Interestingly, in the early days of the Modi government, the talk in BJP and Sangh Parivar circles was how Amit Shah was learning more and more about the people and culture of Tamil Nadu and West Bengal, including the languages of the two States. Apparently, this was in preparation for capturing power in the two the States in 2016. Before the electoral reverses in Bihar, West Bengal and Tamil Nadu, the Aam Aadmi Party (AAP) put the BJP to rout in the Delhi Assembly elections in February 2015. In fact, it was the defeat in the national capital territory that signalled the growing disenchantment with Modi, his government and the party. The only consolation for the BJP and its allies is that they have been able to marginalise the Congress and thus become the principal pole of national politics. But there is also the fact that the regional parties are growing in a sustained manner, challenging the dominance of the BJP-led NDA.

Challenges in U.P., Punjab

These developments present some daunting challenges before the BJP as its government moves into its third year and the party gears up to face two important contests in Uttar Pradesh and Punjab in 2017. In Uttar Pradesh, it has to face formidable regional parties, the ruling Samajwadi Party (S.P.) and the principal opposition Bahujan Samaj Party (BSP). Although the BJP had stolen a march over them in May 2014, it has failed to repeat the same level of political triumph in a number of Assembly byelections that have taken place after the Lok Sabha election. Surveys conducted by various agencies, including the ones considered close to the BJP, have placed the saffron party in a clear third position, behind the BSP and the SP. While the surveys have made three-digit projections for the S.P. and the BSP in terms of seats in the 403-member Assembly, the BJP, the runaway victor of the Lok Sabha election, is reportedly lagging behind. In Punjab too, the BJP-Akali Dal combine is increasingly being perceived as conceding large tracts of political space to the AAP. Many BJP leaders in the State admit that the party may not even get a double digit tally in the 117-member House. Thus, as it passes the second anniversary milestone, the BJP’s hopes and aspirations about greater political consolidation are characterised by several ifs and buts.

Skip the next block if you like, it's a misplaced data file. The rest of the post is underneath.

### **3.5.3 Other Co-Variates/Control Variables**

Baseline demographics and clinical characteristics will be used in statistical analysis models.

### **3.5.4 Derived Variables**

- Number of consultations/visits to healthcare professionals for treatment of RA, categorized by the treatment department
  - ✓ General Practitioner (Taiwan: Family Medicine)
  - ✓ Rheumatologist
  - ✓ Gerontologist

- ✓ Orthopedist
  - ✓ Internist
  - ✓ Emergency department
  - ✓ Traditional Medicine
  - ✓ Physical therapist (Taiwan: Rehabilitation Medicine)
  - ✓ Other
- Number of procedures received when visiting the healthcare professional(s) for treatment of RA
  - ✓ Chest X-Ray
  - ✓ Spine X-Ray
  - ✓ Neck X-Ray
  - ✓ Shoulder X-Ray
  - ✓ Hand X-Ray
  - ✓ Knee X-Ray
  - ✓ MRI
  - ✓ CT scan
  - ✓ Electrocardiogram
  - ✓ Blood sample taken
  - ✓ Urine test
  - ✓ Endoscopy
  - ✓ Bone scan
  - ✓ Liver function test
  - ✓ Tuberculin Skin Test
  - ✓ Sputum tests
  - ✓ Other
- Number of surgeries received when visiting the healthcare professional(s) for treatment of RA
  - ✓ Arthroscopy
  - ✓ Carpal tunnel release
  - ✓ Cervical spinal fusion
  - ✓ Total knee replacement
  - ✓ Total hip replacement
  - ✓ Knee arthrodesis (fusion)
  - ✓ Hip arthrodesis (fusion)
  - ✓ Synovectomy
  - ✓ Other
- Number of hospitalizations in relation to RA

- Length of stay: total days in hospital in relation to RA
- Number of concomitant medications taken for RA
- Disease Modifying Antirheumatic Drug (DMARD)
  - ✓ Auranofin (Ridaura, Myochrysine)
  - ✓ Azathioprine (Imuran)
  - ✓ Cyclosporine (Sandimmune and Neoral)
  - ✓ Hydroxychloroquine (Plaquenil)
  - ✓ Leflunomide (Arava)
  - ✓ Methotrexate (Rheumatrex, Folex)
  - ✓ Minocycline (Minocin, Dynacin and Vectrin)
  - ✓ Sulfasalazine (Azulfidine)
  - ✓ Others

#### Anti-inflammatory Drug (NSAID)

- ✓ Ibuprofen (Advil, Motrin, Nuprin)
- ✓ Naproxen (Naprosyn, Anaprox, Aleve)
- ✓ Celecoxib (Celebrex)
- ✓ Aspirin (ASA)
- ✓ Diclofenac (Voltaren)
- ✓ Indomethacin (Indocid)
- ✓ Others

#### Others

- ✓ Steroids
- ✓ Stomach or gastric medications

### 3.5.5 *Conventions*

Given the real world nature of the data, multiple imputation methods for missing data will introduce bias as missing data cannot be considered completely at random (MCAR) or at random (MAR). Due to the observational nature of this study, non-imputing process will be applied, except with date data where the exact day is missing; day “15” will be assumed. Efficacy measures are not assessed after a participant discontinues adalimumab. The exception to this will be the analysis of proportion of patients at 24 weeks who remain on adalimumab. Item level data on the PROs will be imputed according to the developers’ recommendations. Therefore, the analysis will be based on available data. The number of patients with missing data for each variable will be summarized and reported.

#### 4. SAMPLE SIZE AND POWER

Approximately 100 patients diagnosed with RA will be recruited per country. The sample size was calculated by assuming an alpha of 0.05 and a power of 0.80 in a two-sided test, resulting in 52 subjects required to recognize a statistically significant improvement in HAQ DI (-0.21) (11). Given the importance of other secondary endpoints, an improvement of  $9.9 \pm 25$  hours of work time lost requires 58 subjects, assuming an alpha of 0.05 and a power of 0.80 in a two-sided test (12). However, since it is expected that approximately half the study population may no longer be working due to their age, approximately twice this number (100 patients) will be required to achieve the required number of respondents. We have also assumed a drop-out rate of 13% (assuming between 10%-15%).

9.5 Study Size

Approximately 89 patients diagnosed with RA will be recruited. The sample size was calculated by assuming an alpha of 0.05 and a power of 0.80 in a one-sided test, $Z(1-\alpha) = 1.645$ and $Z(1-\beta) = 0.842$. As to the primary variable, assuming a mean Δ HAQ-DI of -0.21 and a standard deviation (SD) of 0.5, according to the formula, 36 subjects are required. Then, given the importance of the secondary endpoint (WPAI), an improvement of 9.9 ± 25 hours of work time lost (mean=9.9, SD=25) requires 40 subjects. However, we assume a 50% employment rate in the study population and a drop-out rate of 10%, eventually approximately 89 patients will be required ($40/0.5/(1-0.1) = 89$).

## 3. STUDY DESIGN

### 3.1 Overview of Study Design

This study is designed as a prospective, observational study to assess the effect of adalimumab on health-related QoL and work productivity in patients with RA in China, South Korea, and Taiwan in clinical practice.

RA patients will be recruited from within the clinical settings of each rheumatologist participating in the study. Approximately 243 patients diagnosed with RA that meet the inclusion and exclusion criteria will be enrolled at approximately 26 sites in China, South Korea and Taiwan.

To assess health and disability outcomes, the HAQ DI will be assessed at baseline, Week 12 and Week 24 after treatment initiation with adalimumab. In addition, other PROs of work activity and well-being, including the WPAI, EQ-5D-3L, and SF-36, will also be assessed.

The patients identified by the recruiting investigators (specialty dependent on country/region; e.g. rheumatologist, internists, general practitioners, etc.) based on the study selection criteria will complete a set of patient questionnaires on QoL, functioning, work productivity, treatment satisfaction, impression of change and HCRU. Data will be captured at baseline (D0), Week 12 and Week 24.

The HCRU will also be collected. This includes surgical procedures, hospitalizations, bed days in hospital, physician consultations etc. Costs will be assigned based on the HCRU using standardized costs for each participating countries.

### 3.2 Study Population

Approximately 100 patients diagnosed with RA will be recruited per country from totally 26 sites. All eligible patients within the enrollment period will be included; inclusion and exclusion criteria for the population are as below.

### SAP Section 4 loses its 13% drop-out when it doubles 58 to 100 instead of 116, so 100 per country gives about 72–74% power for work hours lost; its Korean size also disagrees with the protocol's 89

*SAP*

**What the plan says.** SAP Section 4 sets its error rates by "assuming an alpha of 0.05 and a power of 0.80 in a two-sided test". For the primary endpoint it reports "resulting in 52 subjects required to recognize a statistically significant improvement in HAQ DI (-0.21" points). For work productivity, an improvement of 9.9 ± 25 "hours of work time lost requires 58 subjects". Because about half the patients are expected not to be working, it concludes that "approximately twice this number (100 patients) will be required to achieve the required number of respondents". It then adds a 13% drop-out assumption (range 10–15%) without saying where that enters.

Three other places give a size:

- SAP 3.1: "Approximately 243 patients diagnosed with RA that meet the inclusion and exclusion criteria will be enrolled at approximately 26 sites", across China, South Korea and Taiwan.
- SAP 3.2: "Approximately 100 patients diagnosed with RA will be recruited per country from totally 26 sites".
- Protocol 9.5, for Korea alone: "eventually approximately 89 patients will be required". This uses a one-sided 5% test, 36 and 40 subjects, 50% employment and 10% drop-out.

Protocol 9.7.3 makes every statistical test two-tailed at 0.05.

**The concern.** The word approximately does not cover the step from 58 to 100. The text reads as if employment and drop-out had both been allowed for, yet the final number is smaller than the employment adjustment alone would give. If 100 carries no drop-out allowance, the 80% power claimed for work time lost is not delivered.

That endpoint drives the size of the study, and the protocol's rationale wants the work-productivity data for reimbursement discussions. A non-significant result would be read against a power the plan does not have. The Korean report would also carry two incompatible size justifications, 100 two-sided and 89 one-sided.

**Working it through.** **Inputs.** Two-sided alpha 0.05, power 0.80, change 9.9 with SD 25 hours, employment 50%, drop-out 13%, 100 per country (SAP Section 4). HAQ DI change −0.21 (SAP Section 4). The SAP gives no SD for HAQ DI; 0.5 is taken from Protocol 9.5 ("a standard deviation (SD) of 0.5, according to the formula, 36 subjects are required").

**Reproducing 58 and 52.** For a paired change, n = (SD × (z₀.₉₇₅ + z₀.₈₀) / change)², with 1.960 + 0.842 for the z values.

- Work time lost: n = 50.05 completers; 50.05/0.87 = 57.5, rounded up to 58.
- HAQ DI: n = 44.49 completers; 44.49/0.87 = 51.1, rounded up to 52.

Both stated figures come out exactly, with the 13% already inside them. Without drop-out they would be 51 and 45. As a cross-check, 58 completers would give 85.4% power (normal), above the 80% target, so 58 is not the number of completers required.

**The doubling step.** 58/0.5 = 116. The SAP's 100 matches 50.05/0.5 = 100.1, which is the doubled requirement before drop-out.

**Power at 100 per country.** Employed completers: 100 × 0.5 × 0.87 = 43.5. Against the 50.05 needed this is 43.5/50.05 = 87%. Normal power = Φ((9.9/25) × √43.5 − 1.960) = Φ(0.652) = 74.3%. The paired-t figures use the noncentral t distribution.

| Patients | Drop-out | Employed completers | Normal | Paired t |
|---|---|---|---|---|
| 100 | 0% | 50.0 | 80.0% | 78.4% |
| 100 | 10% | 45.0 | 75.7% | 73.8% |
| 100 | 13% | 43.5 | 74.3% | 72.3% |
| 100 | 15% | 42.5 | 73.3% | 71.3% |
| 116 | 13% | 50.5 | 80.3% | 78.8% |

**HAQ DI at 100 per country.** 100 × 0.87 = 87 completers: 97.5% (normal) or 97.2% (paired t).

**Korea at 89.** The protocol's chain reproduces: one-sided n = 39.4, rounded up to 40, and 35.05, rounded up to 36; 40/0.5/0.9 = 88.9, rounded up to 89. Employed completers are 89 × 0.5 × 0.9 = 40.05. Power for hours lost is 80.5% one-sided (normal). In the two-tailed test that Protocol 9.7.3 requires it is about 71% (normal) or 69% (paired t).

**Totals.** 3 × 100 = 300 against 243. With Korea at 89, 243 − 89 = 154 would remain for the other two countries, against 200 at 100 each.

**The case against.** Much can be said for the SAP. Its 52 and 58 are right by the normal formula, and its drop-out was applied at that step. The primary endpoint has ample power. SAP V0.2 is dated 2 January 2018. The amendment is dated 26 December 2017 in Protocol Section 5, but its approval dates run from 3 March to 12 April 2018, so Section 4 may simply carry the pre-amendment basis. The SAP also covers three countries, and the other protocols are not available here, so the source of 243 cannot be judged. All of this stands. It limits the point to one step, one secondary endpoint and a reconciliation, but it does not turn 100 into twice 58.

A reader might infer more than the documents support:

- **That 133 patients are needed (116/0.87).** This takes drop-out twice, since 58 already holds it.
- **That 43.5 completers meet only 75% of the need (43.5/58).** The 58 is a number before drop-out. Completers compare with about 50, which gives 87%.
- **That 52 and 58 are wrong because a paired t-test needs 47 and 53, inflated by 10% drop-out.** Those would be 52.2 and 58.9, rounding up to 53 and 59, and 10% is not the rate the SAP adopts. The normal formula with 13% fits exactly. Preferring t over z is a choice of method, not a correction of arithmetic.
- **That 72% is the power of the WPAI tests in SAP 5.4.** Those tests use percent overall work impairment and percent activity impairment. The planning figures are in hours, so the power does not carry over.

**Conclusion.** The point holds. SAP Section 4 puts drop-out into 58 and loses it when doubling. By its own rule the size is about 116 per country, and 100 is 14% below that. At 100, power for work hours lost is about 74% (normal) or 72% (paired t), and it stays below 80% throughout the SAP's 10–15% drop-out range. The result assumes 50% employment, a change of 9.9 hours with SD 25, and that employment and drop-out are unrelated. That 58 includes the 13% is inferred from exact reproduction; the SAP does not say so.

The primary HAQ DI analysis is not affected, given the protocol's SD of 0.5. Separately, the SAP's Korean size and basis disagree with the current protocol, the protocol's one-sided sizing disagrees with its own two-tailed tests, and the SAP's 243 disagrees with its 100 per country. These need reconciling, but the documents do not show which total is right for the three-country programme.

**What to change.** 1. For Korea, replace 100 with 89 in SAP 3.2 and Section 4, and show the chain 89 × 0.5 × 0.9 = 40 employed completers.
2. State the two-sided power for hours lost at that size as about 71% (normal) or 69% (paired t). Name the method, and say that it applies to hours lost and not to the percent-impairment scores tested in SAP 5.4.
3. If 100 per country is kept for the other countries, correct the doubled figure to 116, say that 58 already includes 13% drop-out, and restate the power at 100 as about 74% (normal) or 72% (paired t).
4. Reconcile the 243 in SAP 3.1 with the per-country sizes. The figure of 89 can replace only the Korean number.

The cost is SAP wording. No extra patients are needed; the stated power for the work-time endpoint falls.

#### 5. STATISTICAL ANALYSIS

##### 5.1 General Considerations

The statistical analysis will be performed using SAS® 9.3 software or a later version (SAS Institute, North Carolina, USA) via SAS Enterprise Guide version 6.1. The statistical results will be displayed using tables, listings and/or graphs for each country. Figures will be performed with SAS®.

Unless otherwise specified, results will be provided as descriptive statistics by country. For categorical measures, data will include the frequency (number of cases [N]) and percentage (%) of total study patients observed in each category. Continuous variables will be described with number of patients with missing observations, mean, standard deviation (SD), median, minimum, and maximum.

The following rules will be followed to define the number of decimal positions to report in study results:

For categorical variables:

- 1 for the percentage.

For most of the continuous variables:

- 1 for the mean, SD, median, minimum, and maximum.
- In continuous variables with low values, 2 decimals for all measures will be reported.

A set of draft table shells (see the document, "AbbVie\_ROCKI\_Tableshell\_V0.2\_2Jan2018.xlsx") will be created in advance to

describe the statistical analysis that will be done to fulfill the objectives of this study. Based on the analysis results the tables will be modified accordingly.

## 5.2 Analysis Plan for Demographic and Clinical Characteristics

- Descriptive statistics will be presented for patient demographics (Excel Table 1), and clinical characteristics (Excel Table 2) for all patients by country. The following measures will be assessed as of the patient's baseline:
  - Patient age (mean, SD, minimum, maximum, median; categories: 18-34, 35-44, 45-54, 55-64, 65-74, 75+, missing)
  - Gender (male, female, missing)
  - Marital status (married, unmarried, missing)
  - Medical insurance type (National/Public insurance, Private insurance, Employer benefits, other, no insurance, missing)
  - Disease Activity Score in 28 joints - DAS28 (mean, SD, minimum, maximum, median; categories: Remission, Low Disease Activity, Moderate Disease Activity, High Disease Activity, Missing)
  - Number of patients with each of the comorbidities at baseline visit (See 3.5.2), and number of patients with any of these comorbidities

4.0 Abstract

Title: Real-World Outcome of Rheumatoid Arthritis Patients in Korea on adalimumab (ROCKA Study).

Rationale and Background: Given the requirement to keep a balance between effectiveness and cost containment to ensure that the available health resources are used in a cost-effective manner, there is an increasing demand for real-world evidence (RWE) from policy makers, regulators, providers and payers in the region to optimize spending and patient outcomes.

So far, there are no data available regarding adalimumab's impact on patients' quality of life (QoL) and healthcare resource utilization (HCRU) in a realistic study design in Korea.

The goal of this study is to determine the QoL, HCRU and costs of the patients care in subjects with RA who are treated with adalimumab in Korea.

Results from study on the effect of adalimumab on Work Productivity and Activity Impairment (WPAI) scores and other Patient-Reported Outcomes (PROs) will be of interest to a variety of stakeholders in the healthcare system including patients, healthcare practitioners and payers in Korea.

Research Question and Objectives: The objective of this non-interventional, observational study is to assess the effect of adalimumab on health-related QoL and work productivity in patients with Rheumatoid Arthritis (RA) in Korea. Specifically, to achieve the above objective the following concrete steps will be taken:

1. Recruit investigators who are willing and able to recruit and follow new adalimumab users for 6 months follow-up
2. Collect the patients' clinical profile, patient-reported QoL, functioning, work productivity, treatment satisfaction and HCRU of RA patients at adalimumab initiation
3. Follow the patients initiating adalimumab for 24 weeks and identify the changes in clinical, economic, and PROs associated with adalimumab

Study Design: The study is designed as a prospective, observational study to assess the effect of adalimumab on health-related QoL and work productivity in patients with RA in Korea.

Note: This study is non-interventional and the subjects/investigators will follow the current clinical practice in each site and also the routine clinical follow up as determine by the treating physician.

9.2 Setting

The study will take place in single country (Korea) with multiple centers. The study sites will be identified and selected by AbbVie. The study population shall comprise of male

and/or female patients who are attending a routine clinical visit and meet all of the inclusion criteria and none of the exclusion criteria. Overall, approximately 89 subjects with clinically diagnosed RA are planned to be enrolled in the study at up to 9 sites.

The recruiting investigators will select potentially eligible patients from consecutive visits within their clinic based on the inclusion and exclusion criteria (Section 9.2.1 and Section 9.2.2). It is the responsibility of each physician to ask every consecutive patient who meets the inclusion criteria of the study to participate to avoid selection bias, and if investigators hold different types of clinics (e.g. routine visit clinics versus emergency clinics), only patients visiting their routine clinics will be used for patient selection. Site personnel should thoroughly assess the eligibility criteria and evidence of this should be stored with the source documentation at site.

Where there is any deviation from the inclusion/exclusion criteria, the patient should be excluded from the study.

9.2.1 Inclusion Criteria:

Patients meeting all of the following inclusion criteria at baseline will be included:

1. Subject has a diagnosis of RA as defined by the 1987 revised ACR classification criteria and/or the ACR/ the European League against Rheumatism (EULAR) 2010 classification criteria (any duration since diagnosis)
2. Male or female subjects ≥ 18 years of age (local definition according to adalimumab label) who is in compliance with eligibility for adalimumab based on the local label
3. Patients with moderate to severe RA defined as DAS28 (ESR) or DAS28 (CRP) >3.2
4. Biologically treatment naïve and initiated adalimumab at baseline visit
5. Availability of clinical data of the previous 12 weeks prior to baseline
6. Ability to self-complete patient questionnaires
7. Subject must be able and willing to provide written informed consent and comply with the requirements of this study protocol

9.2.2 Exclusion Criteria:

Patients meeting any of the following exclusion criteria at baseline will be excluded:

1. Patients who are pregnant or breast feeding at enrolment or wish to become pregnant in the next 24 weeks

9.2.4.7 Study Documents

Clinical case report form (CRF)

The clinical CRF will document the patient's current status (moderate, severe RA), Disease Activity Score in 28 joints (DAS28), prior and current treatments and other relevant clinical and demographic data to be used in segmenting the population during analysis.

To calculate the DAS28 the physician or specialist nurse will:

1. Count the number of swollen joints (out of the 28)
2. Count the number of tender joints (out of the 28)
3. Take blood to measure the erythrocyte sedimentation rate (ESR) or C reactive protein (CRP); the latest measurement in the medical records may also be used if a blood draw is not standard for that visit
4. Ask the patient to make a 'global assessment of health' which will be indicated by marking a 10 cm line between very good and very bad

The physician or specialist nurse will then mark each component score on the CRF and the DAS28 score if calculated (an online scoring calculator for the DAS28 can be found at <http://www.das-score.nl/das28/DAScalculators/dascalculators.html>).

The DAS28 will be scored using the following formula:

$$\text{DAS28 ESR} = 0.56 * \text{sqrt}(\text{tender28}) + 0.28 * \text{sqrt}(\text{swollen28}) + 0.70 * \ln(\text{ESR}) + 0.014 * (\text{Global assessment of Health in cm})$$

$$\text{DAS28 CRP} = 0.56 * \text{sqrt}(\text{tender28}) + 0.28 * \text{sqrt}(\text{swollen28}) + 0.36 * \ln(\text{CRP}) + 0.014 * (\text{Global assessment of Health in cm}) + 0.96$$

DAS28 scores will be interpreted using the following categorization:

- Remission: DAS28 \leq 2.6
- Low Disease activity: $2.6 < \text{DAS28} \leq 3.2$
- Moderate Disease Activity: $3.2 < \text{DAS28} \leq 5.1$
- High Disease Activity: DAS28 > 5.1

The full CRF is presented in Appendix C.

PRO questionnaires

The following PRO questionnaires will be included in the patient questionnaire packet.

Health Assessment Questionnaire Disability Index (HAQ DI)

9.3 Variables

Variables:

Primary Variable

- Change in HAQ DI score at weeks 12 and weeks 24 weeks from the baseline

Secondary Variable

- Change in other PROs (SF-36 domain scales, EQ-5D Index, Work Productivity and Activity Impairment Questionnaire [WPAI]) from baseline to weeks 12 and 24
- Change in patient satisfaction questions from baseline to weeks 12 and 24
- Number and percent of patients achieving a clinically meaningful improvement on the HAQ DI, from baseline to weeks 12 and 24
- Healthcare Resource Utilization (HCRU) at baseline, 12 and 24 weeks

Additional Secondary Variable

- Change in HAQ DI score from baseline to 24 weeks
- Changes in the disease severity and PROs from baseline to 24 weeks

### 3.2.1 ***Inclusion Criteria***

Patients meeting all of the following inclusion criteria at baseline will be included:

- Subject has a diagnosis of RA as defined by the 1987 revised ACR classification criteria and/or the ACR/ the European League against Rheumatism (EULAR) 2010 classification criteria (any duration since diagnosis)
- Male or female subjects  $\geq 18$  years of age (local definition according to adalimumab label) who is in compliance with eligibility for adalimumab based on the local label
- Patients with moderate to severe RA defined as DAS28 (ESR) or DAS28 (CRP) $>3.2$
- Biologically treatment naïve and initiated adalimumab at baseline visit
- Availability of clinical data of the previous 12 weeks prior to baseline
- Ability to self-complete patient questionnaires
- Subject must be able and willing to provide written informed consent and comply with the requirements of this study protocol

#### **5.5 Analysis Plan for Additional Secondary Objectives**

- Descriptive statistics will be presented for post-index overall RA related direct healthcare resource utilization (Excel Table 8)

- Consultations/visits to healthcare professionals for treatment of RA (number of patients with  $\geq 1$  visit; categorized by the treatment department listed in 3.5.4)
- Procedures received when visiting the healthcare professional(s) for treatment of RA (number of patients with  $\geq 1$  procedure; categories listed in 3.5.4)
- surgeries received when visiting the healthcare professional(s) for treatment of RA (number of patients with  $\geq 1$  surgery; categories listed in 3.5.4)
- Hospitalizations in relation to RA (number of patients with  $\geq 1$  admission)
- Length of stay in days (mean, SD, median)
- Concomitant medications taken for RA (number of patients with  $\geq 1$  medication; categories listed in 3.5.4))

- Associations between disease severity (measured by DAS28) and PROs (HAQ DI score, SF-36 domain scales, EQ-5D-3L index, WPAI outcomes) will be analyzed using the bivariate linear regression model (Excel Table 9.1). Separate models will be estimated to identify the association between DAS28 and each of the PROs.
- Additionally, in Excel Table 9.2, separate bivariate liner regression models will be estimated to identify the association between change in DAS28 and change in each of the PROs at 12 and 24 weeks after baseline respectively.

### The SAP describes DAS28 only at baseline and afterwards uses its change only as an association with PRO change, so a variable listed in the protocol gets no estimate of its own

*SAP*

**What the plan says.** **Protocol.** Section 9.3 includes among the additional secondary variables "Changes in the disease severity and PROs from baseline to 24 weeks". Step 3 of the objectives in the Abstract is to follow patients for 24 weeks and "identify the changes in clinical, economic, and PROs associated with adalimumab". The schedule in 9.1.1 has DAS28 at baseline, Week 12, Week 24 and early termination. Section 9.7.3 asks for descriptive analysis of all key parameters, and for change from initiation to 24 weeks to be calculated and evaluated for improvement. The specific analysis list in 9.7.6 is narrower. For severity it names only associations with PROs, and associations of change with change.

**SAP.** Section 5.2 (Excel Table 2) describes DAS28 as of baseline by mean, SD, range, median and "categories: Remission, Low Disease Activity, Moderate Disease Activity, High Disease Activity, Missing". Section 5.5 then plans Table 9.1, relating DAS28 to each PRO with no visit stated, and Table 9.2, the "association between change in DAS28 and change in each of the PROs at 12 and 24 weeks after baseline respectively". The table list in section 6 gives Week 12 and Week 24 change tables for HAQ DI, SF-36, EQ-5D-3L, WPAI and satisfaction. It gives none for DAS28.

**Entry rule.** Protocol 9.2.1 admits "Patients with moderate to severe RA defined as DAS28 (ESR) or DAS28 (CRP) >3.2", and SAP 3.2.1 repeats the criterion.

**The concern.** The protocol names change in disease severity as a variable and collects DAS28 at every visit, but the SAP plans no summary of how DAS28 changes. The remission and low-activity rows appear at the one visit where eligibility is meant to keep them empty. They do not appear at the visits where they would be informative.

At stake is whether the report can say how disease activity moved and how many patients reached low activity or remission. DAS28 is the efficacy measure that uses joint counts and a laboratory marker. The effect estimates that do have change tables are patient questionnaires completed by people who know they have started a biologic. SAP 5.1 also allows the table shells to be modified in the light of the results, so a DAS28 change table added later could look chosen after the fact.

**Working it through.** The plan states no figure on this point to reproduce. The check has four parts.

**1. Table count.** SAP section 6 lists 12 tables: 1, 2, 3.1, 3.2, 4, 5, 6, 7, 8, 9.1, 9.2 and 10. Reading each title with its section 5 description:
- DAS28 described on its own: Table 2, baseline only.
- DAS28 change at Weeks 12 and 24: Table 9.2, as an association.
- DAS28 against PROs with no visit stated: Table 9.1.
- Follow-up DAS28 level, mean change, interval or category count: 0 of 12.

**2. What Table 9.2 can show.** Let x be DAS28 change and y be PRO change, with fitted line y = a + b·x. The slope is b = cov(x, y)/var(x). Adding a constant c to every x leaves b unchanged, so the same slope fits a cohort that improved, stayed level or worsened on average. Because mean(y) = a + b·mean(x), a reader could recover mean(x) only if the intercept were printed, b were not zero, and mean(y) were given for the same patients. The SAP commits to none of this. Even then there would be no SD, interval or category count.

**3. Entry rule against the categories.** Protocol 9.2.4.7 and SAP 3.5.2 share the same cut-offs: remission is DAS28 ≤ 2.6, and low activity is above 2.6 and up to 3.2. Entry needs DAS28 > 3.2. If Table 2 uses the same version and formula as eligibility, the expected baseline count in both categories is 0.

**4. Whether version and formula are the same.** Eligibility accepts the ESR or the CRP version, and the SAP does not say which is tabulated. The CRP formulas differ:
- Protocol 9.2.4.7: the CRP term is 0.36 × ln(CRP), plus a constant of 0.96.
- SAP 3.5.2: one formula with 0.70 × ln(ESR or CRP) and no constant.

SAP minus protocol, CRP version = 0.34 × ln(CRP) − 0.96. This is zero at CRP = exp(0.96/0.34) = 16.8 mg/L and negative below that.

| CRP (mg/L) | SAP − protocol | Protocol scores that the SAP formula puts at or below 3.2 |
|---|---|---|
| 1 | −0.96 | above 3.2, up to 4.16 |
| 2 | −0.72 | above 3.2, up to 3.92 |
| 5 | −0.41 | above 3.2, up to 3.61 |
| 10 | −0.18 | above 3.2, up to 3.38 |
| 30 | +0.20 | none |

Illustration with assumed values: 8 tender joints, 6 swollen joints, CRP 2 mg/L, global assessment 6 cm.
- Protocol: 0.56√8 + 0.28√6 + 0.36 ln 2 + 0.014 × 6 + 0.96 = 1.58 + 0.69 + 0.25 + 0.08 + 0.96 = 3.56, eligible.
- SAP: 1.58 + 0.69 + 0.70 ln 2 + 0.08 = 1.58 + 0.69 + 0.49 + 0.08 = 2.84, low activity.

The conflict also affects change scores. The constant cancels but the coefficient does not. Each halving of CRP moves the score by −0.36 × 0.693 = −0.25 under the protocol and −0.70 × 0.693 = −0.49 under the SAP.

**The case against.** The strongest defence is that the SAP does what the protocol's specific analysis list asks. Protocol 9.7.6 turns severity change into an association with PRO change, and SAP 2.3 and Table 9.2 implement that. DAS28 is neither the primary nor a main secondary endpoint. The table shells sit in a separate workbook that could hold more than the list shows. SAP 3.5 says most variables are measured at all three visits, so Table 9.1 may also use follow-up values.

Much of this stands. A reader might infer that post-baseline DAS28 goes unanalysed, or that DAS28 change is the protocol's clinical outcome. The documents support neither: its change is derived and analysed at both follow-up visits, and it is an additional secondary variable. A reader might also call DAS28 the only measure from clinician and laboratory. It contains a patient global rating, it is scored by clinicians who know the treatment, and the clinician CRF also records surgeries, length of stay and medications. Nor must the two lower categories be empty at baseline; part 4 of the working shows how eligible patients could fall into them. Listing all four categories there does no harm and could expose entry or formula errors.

Growing gap

Sangh Parivar activists admit that central to the political dip and the consequent sense of incertitude about its prospects is the gap between the promises and performance of the Modi government. It is 80 per cent rhetoric and 20 per cent implementation, they say.

An analysis by independent experts and members of the Frontline team of different sectors of the economy and governance in the past two years underscores this perception. Even the detailed data-driven analysis by Seshadri Kumar (see story on page 23) featured in this issue highlights the gap between the rhetoric and the reality. This palpable gap has affected the BJP badly and consistently across the country and across social and economic sectors, says the political analyst Sudhir Panwar.